BPS provides officers with body cameras

Published 7:56 pm Tuesday, January 13, 2015

body camera

BPS officers now use body-worn cameras on the front of their uniforms. The cameras are manually turned on by sliding down a door that covers the lens. — Shelby Farmer

Bainbridge Public Safety officers are now equipped with body-worn cameras that they are required to use when interacting with citizens for official business.

City Manager Chris Hobby and BPS Director Chief Eric Miller acquired 36 cameras for each officer through partnering with a third party online public records management company, called RiskJockey, at no cost to the city. The cameras are valued at about $900 each.

“Following what’s happened in Ferguson [Missouri] and just the events that have happened in the country, the time’s just right,” Hobby said. “This is a debate that will go on, and it’s not going to go away.”

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Hobby said that he believes there is strong public support for body cameras now and that the city is being proactive in equipping its officers in a financially feasible way.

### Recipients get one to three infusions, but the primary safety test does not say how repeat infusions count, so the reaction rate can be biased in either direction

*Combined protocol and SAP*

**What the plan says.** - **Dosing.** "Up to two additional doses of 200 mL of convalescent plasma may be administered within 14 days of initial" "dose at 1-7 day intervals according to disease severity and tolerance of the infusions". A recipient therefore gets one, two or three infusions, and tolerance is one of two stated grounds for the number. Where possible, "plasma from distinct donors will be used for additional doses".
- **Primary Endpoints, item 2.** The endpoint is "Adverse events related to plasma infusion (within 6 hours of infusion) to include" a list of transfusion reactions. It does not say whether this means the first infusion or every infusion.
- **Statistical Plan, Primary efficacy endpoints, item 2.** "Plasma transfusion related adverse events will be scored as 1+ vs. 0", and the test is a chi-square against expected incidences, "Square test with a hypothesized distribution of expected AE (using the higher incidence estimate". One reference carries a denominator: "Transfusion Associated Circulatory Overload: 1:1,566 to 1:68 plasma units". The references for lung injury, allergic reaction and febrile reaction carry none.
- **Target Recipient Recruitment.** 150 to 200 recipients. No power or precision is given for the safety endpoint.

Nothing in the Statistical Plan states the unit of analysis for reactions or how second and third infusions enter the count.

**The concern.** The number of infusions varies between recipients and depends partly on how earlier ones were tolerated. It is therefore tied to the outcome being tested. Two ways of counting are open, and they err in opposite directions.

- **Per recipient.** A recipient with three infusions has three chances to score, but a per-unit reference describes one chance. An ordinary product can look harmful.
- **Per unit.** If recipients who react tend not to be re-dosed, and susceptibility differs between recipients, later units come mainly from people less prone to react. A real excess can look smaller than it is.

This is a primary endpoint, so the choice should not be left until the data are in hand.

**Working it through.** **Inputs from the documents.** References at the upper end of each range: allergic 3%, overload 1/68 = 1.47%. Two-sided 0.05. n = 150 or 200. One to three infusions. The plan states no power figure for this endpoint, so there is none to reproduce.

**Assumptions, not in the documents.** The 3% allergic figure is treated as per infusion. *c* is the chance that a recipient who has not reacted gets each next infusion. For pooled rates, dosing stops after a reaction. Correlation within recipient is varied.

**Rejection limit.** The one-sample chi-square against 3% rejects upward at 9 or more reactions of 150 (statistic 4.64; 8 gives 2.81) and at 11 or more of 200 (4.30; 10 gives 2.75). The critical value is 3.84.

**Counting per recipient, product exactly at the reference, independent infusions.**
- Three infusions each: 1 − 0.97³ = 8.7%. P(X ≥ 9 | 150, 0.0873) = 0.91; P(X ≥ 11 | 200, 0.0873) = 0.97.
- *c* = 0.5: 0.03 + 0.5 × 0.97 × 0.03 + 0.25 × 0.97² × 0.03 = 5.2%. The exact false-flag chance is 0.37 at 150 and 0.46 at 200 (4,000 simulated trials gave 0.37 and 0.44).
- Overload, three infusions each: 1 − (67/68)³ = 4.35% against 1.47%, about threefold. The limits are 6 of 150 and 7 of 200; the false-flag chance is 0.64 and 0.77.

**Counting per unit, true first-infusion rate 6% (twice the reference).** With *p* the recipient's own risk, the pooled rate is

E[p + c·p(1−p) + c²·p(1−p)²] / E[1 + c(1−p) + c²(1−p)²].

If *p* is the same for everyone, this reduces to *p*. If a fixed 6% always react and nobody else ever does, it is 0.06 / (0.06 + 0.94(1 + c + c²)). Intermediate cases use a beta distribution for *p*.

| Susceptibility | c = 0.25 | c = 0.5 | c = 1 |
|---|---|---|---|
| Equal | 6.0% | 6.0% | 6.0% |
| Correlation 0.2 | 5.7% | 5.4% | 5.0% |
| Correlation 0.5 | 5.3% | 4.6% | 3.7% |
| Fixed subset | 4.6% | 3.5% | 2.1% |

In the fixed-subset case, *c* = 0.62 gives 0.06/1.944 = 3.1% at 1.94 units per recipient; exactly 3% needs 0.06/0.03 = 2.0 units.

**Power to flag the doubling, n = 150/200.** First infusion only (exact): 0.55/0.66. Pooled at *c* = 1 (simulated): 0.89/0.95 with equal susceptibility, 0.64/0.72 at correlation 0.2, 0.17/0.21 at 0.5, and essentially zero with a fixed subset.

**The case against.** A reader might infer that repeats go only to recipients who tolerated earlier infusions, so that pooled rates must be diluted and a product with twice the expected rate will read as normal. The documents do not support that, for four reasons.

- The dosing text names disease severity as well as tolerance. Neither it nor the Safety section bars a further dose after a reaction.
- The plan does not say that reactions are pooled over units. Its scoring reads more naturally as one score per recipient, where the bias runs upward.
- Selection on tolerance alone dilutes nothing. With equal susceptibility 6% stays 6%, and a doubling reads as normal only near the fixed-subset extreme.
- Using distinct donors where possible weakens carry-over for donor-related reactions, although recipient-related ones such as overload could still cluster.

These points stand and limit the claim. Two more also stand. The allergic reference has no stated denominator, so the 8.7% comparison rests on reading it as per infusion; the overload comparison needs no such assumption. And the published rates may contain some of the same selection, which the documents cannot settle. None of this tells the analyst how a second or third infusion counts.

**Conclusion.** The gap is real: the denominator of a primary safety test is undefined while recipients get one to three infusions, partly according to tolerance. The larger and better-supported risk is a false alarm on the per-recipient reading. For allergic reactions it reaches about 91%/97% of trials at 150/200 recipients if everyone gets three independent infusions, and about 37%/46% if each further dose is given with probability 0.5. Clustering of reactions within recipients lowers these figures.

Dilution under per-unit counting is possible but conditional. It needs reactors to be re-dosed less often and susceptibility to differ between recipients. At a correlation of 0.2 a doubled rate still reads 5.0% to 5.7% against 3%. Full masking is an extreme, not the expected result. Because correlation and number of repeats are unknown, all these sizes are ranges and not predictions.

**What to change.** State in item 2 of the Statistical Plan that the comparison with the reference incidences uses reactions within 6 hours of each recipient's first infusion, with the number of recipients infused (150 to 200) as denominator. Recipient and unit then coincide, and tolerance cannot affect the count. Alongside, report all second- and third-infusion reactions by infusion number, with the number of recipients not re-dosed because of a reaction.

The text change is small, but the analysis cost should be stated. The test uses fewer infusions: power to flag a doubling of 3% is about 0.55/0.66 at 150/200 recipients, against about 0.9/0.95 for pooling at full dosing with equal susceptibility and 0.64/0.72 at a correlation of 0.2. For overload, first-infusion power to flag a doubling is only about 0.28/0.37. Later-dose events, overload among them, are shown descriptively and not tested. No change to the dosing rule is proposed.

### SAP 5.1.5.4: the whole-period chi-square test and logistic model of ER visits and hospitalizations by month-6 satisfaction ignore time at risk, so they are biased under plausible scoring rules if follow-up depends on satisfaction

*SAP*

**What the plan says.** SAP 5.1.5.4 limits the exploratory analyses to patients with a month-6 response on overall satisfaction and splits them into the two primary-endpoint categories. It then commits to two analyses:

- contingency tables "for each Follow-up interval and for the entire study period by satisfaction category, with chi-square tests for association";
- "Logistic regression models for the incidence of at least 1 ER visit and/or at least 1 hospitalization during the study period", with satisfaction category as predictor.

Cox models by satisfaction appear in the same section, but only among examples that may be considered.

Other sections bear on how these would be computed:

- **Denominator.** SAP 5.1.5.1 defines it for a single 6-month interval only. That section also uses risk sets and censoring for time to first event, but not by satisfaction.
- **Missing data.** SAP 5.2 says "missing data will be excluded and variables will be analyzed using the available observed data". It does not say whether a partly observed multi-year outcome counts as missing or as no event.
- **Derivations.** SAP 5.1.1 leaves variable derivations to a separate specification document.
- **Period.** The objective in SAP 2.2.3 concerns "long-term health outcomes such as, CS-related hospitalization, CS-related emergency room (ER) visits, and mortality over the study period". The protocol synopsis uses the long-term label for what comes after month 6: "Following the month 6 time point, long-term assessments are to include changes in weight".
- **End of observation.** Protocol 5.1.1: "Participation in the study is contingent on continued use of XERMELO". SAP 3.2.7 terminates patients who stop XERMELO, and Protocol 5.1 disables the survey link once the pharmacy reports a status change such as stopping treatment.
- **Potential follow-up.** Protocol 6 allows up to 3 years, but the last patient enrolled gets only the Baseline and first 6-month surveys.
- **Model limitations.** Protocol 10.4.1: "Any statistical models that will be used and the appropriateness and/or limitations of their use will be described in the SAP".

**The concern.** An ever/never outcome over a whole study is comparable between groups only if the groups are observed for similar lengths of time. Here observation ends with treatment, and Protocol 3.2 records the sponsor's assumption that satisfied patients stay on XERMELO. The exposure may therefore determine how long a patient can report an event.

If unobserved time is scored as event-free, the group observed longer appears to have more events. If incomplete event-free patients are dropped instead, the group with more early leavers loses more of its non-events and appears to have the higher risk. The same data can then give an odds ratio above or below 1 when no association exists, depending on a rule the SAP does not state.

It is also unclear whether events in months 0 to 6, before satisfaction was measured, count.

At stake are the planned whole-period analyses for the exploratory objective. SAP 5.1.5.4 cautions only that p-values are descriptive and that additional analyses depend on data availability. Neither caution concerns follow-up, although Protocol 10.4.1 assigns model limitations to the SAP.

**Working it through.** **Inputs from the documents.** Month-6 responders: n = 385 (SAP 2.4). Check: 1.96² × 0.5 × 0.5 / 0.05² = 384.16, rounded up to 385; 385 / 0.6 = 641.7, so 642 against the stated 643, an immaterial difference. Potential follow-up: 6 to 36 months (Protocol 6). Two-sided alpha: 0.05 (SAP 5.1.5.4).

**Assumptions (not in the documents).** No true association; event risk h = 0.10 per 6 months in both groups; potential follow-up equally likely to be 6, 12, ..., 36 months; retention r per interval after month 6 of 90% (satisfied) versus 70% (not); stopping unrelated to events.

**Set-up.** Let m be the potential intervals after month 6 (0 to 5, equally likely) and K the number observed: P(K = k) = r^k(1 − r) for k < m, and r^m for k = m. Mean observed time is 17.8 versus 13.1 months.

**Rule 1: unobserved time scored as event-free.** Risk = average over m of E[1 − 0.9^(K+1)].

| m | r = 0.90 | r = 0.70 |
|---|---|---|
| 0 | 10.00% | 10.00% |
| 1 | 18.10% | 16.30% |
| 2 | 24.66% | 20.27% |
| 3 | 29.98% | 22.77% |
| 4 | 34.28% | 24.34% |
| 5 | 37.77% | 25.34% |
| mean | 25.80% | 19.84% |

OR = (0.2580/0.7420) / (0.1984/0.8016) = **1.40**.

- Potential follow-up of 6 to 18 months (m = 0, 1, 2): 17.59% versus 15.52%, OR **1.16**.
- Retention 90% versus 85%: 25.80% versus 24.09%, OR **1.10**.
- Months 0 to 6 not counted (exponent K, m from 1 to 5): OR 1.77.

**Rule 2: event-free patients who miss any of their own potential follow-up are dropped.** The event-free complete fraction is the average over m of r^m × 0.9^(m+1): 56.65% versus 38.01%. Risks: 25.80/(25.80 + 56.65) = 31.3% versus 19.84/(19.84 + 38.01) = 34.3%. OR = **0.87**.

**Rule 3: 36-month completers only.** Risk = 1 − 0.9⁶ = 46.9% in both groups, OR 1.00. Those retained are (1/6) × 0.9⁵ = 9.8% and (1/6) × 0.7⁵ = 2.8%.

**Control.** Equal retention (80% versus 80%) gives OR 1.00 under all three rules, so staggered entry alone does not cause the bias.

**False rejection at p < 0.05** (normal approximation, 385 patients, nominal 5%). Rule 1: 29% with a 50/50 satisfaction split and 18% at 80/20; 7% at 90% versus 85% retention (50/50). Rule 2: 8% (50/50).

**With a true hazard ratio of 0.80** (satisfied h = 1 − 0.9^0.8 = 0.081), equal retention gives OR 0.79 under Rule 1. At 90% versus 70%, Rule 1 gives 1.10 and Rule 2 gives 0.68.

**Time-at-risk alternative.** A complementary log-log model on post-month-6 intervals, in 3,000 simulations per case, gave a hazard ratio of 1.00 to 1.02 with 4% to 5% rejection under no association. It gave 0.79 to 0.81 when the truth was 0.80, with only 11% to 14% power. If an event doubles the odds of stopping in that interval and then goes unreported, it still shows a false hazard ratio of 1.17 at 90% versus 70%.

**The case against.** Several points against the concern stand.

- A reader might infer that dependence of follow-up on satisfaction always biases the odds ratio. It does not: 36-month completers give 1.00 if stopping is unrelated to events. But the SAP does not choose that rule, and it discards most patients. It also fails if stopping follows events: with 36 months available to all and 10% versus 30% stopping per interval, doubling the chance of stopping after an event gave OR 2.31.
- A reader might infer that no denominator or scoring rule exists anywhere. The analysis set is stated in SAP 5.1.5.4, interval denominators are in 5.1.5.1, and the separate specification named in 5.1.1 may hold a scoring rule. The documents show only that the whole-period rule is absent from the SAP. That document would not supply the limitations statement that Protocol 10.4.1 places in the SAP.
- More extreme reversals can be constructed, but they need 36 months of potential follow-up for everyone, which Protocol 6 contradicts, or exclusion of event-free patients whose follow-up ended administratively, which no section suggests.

“I’m excited that we have them,” Hobby said. “I think it demonstrates that we’re proactive. We went out and looked at a way and found a way that we could afford to do this. We’re serious about making sure our officers are conducting themselves professionally, but we’re also serious about protecting our officers when they’re accused wrongly.”

Miller said that the new cameras will clear up “he said, she said” incidents and provide an unbiased look at what happened.

“It adds an extra level of safety and security for the officer,” Miller said. “There will be no question as to what the officer did or said or didn’t say, as it will be recorded. It helps not only protect but hold accountable the officers and their conduct. The other thing is that it helps us gather quite a bit of evidence that we would normally rely on the officers’ observations for. Video is an impartial, unbiased record of what happened.”

The cameras, which are worn on the officers’ chests, are manually operated by moving a sliding door that covers the lens. When an officer responds to a call or enters a business for police business, he is required to slide the door down, turning on the camera, Miller said.

The contract with RiskJockey is for one year, beginning Jan. 1, 2015.

Hobby said that he was drawn to the deal because it seemed to be very low-risk and would allow officers to use and test the cameras for a year at no cost.

“At the end of the year, [Miller or I] can decide we want to get out of it, so if we don’t like the way they’ve been handling the records management or if we’re not satisfied with the video quality, we only have a one-year, no-cost commitment,” Hobby said.